Old Media is Dying Faster – It’s Time for Radical Innovation

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The New York Times Company put out a press release this morning announcing its earnings.  Quite a sad situation, the Grey Lady is dying and if they don’t figure out some massive change there will be some type of forced restructuring.

On the positive side, their internet revenues grew 6.7% to reach $87 million.  The bad news, however, is the continued plunge in print advertising which was down by 15.9%.  The net result is that overall revenues dropped by 8.9% to $687 million.  They have cut costs by 6.7%, but the death spiral continues.

According to Henry Blodget of Silicon Alley Insider they only have $46 million in cash left.

At the end of the quarter, cash and cash equivalents were approximately $46 million and total debt was approximately $1.1 billion. The Companys current source of short-term funding is its revolving credit agreements under which it had approximately $398 million in borrowings outstanding at the end of the quarter.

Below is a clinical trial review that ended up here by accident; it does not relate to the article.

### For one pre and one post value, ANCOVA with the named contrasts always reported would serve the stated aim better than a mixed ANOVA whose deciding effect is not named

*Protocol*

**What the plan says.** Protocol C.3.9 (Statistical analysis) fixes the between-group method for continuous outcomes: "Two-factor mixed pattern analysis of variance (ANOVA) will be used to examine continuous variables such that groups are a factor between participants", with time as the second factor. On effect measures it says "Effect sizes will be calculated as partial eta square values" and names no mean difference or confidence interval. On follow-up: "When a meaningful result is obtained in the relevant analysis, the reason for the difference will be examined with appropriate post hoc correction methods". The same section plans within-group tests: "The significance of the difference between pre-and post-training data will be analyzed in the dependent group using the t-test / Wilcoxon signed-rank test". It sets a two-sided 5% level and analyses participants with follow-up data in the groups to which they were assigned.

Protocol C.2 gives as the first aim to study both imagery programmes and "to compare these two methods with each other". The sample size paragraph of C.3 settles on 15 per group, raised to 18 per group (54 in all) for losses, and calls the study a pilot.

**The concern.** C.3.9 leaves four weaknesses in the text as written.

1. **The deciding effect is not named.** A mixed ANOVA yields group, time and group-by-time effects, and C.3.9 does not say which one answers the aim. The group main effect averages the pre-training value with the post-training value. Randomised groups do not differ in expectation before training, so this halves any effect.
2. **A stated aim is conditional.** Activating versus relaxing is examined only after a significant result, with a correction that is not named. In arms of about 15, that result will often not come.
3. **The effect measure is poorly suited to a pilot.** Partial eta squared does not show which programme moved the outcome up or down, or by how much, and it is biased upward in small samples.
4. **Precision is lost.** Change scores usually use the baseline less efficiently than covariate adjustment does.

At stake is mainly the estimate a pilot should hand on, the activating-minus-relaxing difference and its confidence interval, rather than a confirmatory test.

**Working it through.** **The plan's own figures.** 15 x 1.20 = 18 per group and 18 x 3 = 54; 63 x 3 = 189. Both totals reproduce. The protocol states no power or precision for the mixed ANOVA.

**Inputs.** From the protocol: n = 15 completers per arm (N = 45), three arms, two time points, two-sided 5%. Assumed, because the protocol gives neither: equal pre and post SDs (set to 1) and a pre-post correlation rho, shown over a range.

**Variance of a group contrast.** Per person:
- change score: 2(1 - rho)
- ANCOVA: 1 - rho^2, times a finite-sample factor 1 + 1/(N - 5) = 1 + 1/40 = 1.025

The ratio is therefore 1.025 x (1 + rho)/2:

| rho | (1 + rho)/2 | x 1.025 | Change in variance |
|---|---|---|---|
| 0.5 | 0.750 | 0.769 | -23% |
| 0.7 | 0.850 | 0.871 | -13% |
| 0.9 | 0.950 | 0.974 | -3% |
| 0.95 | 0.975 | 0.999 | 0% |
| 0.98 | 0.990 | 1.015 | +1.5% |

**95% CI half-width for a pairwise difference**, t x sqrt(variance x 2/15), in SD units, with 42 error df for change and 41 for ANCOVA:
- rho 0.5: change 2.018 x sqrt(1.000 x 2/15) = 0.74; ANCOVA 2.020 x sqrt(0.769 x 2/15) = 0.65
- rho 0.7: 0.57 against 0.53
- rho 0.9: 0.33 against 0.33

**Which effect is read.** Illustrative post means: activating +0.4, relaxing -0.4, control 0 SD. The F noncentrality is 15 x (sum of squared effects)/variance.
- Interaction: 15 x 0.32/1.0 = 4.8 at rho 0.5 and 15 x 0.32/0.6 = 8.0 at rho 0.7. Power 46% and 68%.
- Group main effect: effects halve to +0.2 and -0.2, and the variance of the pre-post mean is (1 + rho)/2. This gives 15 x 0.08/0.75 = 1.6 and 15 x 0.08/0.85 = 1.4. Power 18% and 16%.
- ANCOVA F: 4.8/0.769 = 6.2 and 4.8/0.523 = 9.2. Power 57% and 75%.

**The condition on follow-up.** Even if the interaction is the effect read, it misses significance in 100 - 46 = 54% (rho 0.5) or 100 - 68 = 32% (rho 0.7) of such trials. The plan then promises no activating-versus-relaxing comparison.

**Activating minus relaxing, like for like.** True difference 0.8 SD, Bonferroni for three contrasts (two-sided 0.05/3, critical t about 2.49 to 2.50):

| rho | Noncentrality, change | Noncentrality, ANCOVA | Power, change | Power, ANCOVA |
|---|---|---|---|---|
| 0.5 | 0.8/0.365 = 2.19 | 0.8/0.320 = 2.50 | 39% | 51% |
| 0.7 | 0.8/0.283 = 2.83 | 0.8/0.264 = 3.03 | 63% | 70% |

So what should they do?  A reporter from ZDNet suggests that they should talk to Yahoo, which might be interesting way for Yahoo to tank further.  No, I don’t think that’s the way to go.

What the NY Times needs to do is to start thinking about radical innovation.  They need to think so completely differently about their business that they may not be able to do it.

They need to start thinking about how they increase their productivity by 50 to 100 times (note: not percent, but a multiple of 50 to 100 times their current output with the same cost structure).   At the same time, they need to be thinking about how they increase their exposure by the same multiple of  50 to 100x.  They need to be thinking about how they become a news gathering and distribution platform for the web.  They can’t do it alone, but if they embrace their audience and open their content they might have a chance.  It will take radical innovation, but that’s what they need.

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